A 35 years old woman reportedly experienced a feeling of electrical zaps in the corners of her thighs and knee. After a few months of experiencing this feeling, her muscles started to weaken and she felt fatigue. When she consulted the doctor, she was terrified to know what was actually behind her immense pain: the parasitic monsters. The common tapeworms and the larvae of these tapeworms had found a home in the spine of the woman. The study report was published in the Journal of the New England Journal of medicine.

The women who had tapeworm larvae in her spine could barely stand for more than a few minutes. Soon she was rushed for medical help before the problem started worsening. Before getting started with the medical processes, the medical staff and the experts collected as much information about the woman and her condition as possible. When asked about her condition, she stated that she initially experienced the pain in her legs while riding her horse three months before. She belongs to France and has never traveled abroad in her life. She has a pet and recently was associated with cattle.

She was sent for a total body examination by the doctors and later the results showed that the woman had started losing sensation in her legs and feet. There was an infection diagnosed in her body as well and her white blood cell count was also more than the normal count. The MRI results helped in identifying the root cause of her pain. She had developed a lumpy lesion in the center of her spine, as the MRI scan suggested. The doctors successfully removed the lesion that was at the 9th thoracic vertebra and then repaired it with some implants.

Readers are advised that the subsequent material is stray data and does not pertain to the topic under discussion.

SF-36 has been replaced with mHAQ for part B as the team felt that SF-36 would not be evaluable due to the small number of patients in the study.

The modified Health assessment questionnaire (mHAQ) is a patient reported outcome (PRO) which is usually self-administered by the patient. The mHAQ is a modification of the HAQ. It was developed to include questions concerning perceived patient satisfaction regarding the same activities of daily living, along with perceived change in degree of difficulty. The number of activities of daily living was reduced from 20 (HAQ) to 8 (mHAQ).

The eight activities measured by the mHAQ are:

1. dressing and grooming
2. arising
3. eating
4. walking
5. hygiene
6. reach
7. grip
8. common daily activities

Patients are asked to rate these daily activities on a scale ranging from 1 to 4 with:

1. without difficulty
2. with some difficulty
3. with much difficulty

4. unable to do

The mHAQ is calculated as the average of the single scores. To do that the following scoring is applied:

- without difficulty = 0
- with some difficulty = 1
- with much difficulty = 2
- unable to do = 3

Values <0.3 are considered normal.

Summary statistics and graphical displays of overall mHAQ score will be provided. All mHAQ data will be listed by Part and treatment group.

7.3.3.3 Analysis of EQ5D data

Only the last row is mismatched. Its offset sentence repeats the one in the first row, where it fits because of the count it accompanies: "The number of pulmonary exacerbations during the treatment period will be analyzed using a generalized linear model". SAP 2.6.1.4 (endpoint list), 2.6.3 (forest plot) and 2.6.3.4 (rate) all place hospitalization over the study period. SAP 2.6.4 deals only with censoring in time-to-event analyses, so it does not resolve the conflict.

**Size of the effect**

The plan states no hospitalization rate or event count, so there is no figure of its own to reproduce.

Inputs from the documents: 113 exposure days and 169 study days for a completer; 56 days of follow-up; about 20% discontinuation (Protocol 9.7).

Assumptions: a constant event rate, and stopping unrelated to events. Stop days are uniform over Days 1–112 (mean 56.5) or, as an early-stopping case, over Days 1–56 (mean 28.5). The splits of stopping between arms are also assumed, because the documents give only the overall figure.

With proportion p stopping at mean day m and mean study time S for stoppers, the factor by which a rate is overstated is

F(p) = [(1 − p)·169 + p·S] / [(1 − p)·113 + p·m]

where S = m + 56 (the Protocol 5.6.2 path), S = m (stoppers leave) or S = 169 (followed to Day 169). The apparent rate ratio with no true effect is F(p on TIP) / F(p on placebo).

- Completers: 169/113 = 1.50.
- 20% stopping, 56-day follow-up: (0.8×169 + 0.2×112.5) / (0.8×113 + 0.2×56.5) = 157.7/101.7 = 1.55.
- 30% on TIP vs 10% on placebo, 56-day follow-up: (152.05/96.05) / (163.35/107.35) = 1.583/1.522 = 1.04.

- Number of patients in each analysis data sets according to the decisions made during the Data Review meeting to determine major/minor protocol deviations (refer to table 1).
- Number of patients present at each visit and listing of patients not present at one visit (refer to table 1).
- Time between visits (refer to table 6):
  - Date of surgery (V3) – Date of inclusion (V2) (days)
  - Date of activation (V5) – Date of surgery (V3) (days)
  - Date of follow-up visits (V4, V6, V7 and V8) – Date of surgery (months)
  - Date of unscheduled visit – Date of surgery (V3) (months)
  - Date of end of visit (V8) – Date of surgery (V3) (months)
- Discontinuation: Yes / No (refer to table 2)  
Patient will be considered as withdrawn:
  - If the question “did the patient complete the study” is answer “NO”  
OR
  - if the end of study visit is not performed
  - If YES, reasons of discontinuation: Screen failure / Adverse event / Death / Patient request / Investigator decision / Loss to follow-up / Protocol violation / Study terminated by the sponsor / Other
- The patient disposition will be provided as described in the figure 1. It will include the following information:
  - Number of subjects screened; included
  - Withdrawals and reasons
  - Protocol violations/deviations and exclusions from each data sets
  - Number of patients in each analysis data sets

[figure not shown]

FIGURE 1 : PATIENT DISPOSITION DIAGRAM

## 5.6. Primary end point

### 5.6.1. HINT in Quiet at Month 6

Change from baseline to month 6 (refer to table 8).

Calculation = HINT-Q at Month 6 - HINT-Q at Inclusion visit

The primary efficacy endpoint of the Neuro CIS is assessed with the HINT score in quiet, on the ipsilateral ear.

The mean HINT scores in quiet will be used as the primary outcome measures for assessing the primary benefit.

When the lump was removed from her backbone, it was sent for further investigation and identification was done. The doctors found that the lump had cysts of the dog tapeworm named Echinococcus Granulosus. These are the tapeworm found in the four-legged human-friendly animals, the cats, and dogs. Humans rarely catch these tapeworms especially the dog tapeworm. It all depends on how humans prepare their food and it generally appears in the human respiratory system or the liver. However, doctors still have a little clue as to how this tapeworm got into the woman’s backbone and for how long she has been infected.

Noam is an associate writer at the media hub. Quiet by nature, he is an avid Lacrosse player. He regularly contributes to the health section and manages staff writers. You can contact him at noam@tecake.com

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